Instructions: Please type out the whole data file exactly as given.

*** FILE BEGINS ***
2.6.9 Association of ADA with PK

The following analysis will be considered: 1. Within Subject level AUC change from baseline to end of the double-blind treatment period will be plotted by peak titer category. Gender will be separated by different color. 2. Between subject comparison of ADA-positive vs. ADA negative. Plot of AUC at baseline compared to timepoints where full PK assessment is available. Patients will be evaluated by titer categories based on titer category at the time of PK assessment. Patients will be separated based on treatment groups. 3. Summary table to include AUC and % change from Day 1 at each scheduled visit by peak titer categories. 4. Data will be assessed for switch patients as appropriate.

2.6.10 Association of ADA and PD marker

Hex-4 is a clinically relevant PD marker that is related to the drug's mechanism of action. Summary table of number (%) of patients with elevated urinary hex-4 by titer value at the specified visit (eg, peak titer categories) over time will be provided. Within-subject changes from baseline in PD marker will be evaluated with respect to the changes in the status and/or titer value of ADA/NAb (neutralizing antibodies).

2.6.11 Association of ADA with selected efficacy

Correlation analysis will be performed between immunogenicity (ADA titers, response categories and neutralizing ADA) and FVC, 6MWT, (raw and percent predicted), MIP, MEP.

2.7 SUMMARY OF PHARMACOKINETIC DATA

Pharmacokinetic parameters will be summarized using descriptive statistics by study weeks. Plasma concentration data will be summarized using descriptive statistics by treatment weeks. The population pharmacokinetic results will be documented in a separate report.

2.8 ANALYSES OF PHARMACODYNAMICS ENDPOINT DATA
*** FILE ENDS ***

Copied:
2.6.9 Association of ADA with PK

The following analysis will be considered: 1. Within Subject level AUC change from baseline to end of the double-blind treatment period will be plotted by peak titer category. Gender will be separated by different color. 2. Between subject comparison of ADA-positive vs. ADA negative. Plot of AUC at baseline compared to timepoints where full PK assessment is available. Patients will be evaluated by titer categories based on titer category at the time of PK assessment. Patients will be separated based on treatment groups. 3. Summary table to include AUC and % change from Day 1 at each scheduled visit by peak titer categories. 4. Data will be assessed for switch patients as appropriate.

2.6.10 Association of ADA and PD marker

Hex-4 is a clinically relevant PD marker that is related to the drug's mechanism of action. Summary table of number (%) of patients with elevated urinary hex-4 by titer value at the specified visit (eg, peak titer categories) over time will be provided. Within-subject changes from baseline in PD marker will be evaluated with respect to the changes in the status and/or titer value of ADA/NAb (neutralizing antibodies).

2.6.11 Association of ADA with selected efficacy

Correlation analysis will be performed between immunogenicity (ADA titers, response categories and neutralizing ADA) and FVC, 6MWT, (raw and percent predicted), MIP, MEP.

2.7 SUMMARY OF PHARMACOKINETIC DATA

Pharmacokinetic parameters will be summarized using descriptive statistics by study weeks. Plasma concentration data will be summarized using descriptive statistics by treatment weeks. The population pharmacokinetic results will be documented in a separate report.

2.8 ANALYSES OF PHARMACODYNAMICS ENDPOINT DATA